President-Elect Joe Biden Addresses Nation

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President-Elect Joe Biden Addresses Nation
President-elect Joe Biden called for action to end the COVID-19 pandemic and the restoration of national unity in his acceptance speech in Delaware.
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Speaking before a crowd of hundreds of supporters gathered in Wilmington, Delaware, on Saturday, Joe Biden delivered his victory speech as the 46th president of the United States.

"I pledge to be a president who seeks not to divide but unify. Who doesn't see red states and blue states, only sees the United States," President-elect Joe Biden said.

Reflecting on promises made during his campaign, Biden said his presidency will tackle issues that have plagued the country in recent months, starting with the COVID-19 pandemic.   

"We cannot repair the economy, restore our vitality, or relish life's most precious moments," Biden said, "until we get it under control."

However, at the heart of his speech was a request for all Americans to join him in restoring national unity.

"It's time to put away the harsh rhetoric, lower the temperature, see each other again, listen to each other again," Biden said.

A message that was echoed by Vice President-elect Kamala Harris.

"Joe is a healer. A uniter. A tested and steady hand. A person whose own experience of loss gives him a sense of purpose that will help us as a nation reclaim our own sense of purpose," Vice President-elect Kamala Harris said.

Biden's speech came after an eventful day which saw celebrations erupt in cities across the U.S. Supporters took to the streets in Wilmington; New York City; Washington, D.C.; and Chicago.

"This is the type of person he is. He doesn't see race, color, creed, economic status, any of that. And that is what we need in this country," Carol Reilly, a Biden campaign supporter, said.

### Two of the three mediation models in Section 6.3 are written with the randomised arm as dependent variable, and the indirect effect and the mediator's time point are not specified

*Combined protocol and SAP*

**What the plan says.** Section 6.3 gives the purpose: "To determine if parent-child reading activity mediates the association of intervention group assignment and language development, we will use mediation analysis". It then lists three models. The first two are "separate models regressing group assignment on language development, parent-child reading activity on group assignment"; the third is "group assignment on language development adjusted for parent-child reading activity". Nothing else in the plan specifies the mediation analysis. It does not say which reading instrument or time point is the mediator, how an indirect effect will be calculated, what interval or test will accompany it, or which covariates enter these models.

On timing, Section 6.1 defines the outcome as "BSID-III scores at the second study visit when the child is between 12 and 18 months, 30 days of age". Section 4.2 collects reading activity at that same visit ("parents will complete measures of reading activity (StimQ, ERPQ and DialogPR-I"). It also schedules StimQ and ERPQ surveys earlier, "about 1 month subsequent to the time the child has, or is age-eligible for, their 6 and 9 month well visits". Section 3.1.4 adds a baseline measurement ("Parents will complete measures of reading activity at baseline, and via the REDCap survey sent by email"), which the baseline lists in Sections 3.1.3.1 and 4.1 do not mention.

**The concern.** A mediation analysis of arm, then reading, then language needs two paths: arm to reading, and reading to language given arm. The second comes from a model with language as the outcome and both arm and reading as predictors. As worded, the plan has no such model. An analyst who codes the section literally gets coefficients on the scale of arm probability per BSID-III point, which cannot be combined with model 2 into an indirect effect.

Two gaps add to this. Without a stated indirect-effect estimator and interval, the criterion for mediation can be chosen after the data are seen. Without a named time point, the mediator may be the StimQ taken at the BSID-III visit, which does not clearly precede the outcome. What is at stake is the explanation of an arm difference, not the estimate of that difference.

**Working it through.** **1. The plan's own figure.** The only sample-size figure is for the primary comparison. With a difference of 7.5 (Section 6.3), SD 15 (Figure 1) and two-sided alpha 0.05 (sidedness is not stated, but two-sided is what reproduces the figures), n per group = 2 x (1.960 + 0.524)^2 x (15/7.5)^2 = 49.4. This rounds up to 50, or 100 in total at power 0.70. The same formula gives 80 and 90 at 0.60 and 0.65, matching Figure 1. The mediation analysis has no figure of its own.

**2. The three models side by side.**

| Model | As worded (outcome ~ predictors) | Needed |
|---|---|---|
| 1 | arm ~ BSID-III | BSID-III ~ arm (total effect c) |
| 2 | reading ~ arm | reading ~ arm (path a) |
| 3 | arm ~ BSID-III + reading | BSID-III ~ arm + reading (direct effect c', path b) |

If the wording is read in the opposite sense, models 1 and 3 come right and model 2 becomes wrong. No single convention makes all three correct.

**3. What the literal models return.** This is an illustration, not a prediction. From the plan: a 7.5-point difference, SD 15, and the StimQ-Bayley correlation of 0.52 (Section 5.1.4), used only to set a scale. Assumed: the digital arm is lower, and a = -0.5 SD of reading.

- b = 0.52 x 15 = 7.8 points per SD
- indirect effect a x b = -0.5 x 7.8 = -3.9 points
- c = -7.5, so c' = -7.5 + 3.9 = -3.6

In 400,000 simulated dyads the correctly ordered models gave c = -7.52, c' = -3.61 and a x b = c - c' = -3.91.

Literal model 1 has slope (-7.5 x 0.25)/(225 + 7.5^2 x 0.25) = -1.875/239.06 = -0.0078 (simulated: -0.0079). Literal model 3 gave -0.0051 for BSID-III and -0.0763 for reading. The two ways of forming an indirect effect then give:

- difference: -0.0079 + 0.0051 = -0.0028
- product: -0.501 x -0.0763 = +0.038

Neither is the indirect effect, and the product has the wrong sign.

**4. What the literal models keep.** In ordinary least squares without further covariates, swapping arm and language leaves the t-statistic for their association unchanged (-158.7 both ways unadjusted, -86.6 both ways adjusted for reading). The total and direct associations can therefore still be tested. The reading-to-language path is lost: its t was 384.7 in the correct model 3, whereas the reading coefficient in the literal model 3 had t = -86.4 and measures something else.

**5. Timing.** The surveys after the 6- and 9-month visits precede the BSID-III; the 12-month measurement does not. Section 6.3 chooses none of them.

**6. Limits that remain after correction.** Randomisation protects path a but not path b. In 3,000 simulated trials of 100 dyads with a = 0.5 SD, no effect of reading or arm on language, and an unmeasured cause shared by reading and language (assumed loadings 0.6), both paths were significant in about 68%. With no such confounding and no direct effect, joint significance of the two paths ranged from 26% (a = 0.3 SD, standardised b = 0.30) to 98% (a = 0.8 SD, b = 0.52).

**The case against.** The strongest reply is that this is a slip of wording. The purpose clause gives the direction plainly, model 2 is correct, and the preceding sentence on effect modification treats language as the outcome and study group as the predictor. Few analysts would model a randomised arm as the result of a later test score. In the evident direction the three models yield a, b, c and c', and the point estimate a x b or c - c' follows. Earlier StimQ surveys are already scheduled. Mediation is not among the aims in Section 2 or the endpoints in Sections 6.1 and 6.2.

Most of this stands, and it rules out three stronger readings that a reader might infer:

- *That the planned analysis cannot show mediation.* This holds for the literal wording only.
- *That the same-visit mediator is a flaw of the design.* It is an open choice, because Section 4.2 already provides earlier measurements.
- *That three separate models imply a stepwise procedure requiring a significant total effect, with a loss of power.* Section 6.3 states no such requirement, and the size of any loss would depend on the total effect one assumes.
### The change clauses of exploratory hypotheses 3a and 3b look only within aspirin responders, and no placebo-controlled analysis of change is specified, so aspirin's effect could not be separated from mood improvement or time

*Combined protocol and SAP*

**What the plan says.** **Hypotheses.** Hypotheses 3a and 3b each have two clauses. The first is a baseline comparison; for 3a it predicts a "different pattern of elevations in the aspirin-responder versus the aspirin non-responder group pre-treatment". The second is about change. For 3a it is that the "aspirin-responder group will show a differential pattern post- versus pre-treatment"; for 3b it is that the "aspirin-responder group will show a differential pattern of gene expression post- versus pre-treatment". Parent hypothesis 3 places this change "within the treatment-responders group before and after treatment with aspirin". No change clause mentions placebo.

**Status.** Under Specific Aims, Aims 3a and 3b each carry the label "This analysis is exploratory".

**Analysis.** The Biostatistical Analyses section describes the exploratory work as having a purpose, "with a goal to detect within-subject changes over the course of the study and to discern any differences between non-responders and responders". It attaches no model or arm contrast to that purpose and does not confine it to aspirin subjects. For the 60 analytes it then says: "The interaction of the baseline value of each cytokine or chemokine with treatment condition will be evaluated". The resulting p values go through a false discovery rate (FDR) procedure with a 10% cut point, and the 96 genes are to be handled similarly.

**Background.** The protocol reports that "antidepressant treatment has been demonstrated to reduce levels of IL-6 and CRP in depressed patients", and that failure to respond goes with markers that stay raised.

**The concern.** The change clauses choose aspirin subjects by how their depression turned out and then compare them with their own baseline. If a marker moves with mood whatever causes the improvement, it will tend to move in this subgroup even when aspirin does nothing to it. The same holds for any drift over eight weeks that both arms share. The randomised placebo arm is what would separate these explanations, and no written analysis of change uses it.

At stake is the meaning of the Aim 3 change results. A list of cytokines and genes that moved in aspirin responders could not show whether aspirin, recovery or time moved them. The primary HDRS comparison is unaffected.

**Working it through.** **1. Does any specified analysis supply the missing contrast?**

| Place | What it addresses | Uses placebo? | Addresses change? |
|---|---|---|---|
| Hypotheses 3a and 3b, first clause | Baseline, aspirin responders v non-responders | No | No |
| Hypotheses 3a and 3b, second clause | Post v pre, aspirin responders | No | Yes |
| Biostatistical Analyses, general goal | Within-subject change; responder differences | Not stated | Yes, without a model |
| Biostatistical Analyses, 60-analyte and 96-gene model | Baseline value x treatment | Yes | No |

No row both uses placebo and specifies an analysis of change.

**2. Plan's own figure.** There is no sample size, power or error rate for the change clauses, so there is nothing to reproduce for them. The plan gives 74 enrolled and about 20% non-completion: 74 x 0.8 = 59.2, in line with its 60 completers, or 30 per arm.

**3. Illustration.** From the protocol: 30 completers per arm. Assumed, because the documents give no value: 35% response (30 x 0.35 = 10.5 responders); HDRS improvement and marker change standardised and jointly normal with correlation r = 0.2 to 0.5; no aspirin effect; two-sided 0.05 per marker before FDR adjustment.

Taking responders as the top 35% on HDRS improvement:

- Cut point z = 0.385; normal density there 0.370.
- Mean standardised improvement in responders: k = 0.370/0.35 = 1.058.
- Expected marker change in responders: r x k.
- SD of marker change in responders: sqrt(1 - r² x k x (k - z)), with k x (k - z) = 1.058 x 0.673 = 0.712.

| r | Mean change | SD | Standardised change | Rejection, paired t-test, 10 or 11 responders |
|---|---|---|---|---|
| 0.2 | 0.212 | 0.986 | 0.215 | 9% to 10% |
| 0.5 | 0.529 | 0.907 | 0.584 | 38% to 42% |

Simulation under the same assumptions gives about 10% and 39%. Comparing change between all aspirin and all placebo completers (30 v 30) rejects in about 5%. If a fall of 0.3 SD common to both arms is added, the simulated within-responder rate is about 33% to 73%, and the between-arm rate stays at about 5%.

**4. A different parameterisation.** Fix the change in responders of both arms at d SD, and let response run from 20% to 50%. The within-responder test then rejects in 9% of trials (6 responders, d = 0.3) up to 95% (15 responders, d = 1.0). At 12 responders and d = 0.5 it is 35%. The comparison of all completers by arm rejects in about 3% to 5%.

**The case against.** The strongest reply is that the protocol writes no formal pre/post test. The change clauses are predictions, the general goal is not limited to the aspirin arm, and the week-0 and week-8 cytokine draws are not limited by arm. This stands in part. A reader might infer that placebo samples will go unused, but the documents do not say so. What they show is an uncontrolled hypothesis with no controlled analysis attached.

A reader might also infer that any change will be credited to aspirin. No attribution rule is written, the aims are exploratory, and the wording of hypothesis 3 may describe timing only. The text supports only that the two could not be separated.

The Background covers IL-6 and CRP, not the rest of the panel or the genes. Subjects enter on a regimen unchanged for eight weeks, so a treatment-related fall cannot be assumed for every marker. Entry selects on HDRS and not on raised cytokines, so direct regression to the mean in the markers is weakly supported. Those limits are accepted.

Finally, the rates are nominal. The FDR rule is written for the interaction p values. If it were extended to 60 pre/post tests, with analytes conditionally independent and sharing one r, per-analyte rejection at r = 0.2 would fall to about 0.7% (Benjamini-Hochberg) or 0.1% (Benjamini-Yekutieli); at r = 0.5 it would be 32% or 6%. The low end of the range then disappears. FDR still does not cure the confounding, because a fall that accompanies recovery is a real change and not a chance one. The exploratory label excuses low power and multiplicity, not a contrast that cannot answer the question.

"He's a good man. He's a family man, he loves everybody," Faith Green, another Biden campaign supporter, said.

Congratulations from around the world have been pouring in from the leaders of foreign countries, including Argentina, Ireland and Italy. Canadian Prime Minister Justin Trudeau praised the alliance between his country and the U.S., saying he's looking forward to working together. 

Former President Barack Obama and former first lady Michelle Obama posted a statement saying, "We are fortunate that Joe has what it takes to be president and already behaves that way."

Hillary Clinton, who faced President Donald Trump in 2016, hailed "a new page for America" and a "history-making ticket."

Messages applauding the president-elect have also come in from across the aisle, with the Republican Party's 2012 presidential nominee, Sen. Mitt Romney, congratulating Biden and Harris on Twitter, saying both are "people of good will and admirable character."

Republican Congressman Adam Kinzinger of Illinois posted a similar message, writing, "Our nation deserves two competing parties who can work together when possible, and compete honorably when not."

"Let us be the nation we know we can be. A nation united, a nation strengthened, a nation healed," Biden said.

So far President Trump is refusing to concede and has promised to bring a legal challenge over the election to the Supreme Court, arguing unsubstantiated claims that fraud has occurred in the vote-counting process. As for what's next, Dec. 8 marks the deadline for resolving election disputes at the state level. Biden has asked that the country have patience as final ballots are tallied and legal disputes are addressed. 

Reporter Alex Arger contributed to this story.